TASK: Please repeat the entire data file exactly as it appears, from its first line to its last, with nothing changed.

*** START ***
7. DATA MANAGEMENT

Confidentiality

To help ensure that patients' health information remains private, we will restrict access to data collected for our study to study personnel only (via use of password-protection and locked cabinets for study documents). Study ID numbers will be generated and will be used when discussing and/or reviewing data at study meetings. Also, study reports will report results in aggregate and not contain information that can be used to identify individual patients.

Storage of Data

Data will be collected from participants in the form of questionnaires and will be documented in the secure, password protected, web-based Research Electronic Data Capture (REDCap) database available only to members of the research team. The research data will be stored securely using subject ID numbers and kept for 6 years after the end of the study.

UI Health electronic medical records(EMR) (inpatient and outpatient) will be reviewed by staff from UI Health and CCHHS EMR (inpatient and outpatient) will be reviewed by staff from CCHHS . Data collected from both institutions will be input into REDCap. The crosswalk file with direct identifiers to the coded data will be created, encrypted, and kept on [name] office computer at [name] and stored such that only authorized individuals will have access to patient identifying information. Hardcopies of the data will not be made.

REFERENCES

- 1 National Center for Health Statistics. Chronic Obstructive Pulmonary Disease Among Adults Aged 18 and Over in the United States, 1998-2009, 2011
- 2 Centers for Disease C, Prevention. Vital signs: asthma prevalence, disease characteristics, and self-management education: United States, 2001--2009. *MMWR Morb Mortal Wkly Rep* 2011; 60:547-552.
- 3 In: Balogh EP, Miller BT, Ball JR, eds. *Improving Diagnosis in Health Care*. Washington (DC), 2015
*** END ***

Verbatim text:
7. DATA MANAGEMENT

Confidentiality

To help ensure that patients' health information remains private, we will restrict access to data collected for our study to study personnel only (via use of password-protection and locked cabinets for study documents). Study ID numbers will be generated and will be used when discussing and/or reviewing data at study meetings. Also, study reports will report results in aggregate and not contain information that can be used to identify individual patients.

Storage of Data

Data will be collected from participants in the form of questionnaires and will be documented in the secure, password protected, web-based Research Electronic Data Capture (REDCap) database available only to members of the research team. The research data will be stored securely using subject ID numbers and kept for 6 years after the end of the study.

UI Health electronic medical records(EMR) (inpatient and outpatient) will be reviewed by staff from UI Health and CCHHS EMR (inpatient and outpatient) will be reviewed by staff from CCHHS . Data collected from both institutions will be input into REDCap. The crosswalk file with direct identifiers to the coded data will be created, encrypted, and kept on [name] office computer at [name] and stored such that only authorized individuals will have access to patient identifying information. Hardcopies of the data will not be made.

REFERENCES

- 1 National Center for Health Statistics. Chronic Obstructive Pulmonary Disease Among Adults Aged 18 and Over in the United States, 1998-2009, 2011
- 2 Centers for Disease C, Prevention. Vital signs: asthma prevalence, disease characteristics, and self-management education: United States, 2001--2009. *MMWR Morb Mortal Wkly Rep* 2011; 60:547-552.
- 3 In: Balogh EP, Miller BT, Ball JR, eds. *Improving Diagnosis in Health Care*. Washington (DC), 2015